Aid agencies can and should protect their staff working in emergencies, many of which involve violent conflict, banditry, sexual assaults, landmines and kidnapping.
To ensure the most creative working conditions for its staff, an NGO must strive to provide its staff with a sense of their own security. Any NGO working in conflict must make and re-make regular internal audits of staff emotional welfare and staff security and find practical ways to sustain both. Working in violent conditions exposes NGO staff to a wide range of risks to their personal security and emotional health. Any NGO operating in such environments needs to identify and develop appropriate and flexible procedures for security and staff welfare.
The term 'safety' relates to protection from illness and accidents, whereas 'security' relates to protection from acts of violence and crime. While the security of NGO staff, assets and programmes necessarily requires the investment of considerable time and resources, it is important not to lose sight of the fact that the greatest risks to the well-being of NGO staff arise not from security threats, but from safety issues. Safety threats such as vehicle accidents, malaria, water-borne disease, HIV and other health threats continue to be by far the largest causes of casualties among relief workers.
NGO and other humanitarian workers are subjected to more violence around the world as aid organizations enter situations of political instability to provide food, health care, and other emergency aid. As civilians have become targets of war, the NGOs who assist them are seen as targets as well.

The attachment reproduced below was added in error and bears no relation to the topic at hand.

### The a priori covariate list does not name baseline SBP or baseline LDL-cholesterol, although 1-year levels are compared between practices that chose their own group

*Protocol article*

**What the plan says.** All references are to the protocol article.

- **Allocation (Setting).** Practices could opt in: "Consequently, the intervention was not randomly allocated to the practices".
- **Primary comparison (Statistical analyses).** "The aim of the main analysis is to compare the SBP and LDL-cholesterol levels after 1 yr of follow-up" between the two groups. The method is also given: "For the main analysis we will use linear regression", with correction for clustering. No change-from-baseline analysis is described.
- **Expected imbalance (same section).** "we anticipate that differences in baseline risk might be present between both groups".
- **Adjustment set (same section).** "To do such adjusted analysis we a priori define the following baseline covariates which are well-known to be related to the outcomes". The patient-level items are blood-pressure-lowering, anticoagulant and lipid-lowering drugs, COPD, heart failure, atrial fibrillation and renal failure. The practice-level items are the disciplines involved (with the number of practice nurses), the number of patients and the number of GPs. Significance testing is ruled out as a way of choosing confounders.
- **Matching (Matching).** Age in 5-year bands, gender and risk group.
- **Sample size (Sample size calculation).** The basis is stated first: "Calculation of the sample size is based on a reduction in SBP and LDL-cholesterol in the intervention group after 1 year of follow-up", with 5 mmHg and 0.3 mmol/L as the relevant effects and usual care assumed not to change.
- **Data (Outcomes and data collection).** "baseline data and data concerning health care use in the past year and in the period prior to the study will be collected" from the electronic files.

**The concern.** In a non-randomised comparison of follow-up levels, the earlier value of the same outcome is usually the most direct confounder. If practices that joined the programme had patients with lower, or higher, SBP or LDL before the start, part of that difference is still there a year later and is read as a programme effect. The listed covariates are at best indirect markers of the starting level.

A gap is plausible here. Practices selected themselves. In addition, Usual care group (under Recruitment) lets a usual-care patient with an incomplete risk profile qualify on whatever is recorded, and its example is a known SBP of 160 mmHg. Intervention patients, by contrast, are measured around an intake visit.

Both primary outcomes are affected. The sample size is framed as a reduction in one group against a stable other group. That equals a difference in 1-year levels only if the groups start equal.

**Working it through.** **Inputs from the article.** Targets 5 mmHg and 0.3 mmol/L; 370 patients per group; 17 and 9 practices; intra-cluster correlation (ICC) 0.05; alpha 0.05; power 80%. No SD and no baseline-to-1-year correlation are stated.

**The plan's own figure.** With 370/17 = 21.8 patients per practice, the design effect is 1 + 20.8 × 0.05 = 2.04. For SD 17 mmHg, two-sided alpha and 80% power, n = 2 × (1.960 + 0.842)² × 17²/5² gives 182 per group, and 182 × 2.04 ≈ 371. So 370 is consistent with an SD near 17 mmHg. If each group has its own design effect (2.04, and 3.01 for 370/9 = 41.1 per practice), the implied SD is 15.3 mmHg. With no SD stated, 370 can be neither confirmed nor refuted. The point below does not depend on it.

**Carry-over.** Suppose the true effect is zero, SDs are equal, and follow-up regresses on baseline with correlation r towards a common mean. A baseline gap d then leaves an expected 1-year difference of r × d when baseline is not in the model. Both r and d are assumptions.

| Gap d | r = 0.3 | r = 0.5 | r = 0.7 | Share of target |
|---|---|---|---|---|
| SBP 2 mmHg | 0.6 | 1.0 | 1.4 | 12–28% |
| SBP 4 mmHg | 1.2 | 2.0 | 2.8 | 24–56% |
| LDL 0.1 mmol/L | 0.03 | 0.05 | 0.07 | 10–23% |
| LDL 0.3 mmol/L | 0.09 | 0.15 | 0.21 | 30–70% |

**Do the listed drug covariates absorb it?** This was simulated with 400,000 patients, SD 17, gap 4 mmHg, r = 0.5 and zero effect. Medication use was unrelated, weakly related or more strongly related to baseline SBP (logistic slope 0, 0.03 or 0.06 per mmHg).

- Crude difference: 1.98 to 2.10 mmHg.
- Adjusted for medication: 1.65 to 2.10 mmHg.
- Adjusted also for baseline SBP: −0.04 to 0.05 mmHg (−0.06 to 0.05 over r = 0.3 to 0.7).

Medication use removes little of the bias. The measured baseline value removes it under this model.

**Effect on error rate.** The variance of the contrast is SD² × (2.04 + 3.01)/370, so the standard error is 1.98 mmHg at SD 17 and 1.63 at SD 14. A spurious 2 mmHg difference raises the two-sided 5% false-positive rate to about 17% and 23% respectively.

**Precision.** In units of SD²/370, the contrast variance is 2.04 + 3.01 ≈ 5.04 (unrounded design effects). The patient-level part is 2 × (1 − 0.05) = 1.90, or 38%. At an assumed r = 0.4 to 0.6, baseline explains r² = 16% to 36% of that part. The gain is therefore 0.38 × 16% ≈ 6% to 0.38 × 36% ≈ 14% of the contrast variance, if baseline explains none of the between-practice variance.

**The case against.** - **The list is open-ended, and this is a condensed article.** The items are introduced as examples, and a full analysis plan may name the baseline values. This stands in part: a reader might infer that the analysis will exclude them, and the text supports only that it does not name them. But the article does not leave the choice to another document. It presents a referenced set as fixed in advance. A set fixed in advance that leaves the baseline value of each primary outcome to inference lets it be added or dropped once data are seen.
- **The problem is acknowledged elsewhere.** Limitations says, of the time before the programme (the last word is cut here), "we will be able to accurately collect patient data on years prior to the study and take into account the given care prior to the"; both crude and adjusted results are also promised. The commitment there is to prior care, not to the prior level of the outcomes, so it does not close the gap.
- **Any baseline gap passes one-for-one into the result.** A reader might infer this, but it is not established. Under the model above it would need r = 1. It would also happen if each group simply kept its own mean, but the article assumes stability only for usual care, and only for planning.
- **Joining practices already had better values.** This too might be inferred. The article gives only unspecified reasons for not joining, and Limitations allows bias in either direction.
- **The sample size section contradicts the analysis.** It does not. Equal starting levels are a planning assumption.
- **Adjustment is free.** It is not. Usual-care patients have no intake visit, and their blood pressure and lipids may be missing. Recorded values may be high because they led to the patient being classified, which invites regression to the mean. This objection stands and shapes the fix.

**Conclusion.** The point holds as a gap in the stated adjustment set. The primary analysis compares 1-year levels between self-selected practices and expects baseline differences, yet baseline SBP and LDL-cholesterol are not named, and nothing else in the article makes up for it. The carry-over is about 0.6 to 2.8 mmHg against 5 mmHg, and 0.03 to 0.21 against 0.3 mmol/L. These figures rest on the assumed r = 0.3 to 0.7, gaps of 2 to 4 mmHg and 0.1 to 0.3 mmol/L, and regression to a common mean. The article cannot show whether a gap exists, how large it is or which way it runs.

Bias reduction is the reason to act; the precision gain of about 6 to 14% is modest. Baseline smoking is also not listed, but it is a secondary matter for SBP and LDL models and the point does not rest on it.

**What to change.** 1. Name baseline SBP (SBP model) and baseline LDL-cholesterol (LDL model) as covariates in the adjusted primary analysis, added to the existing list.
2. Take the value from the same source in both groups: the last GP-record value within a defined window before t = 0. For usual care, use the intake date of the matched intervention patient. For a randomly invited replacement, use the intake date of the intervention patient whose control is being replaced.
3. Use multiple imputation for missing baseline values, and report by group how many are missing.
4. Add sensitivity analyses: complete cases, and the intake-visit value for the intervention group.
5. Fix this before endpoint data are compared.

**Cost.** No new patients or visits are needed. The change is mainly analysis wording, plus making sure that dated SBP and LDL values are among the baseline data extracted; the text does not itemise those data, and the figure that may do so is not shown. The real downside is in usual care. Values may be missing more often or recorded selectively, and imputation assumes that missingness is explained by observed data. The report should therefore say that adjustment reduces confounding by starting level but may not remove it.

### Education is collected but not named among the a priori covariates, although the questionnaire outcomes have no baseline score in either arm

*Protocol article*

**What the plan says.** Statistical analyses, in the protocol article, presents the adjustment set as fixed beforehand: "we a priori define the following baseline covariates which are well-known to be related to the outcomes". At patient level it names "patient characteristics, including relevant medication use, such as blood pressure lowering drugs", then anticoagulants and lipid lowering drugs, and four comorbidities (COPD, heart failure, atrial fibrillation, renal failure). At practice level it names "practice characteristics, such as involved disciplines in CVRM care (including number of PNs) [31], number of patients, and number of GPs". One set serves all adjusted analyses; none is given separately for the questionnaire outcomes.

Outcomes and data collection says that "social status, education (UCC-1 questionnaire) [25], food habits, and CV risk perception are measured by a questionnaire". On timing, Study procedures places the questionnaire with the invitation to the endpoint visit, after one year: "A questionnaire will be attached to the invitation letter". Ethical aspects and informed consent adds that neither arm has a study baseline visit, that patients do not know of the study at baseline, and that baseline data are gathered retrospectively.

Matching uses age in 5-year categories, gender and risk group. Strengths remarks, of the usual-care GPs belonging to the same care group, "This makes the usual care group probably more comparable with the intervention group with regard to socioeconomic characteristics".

In recent years, the number of security incidents involving humanitarian workers has risen to a frightening level. Humanitarian field staff losing their lives in the accomplishment of their duties is not a new phenomenon for any of the humanitarian organisations operating in the field. If working in conflict situation always involves a certain risk, what is new and particularly horrid and alarming about the tragedies of recent years is that humanitarian workers are targeted and killed deliberately.
Recommended practices each NGO should adopt include scenario thinking (what can go wrong), preventive action and clear management protocols, using analysis of local trends in crimes, incidents and tensions. Tools and methods include contact lists, maps, radio equipment, recruitment of local drivers and private security companies, insurance coverage and using the structure of UN personnel security system. NGOs should recognize and manage staff stress. Practical tactics include: have and know radio call ID's for staff and knowing radio protocols (clear channel by repeating "mayday" 3 times); track all agency vehicle movements; have in every vehicle a radio (if possible, hand-held radios for those moving away from the car), plus a first aid kit and mine-prodding equipment such as a long screwdriver or knife with 15 cm blade.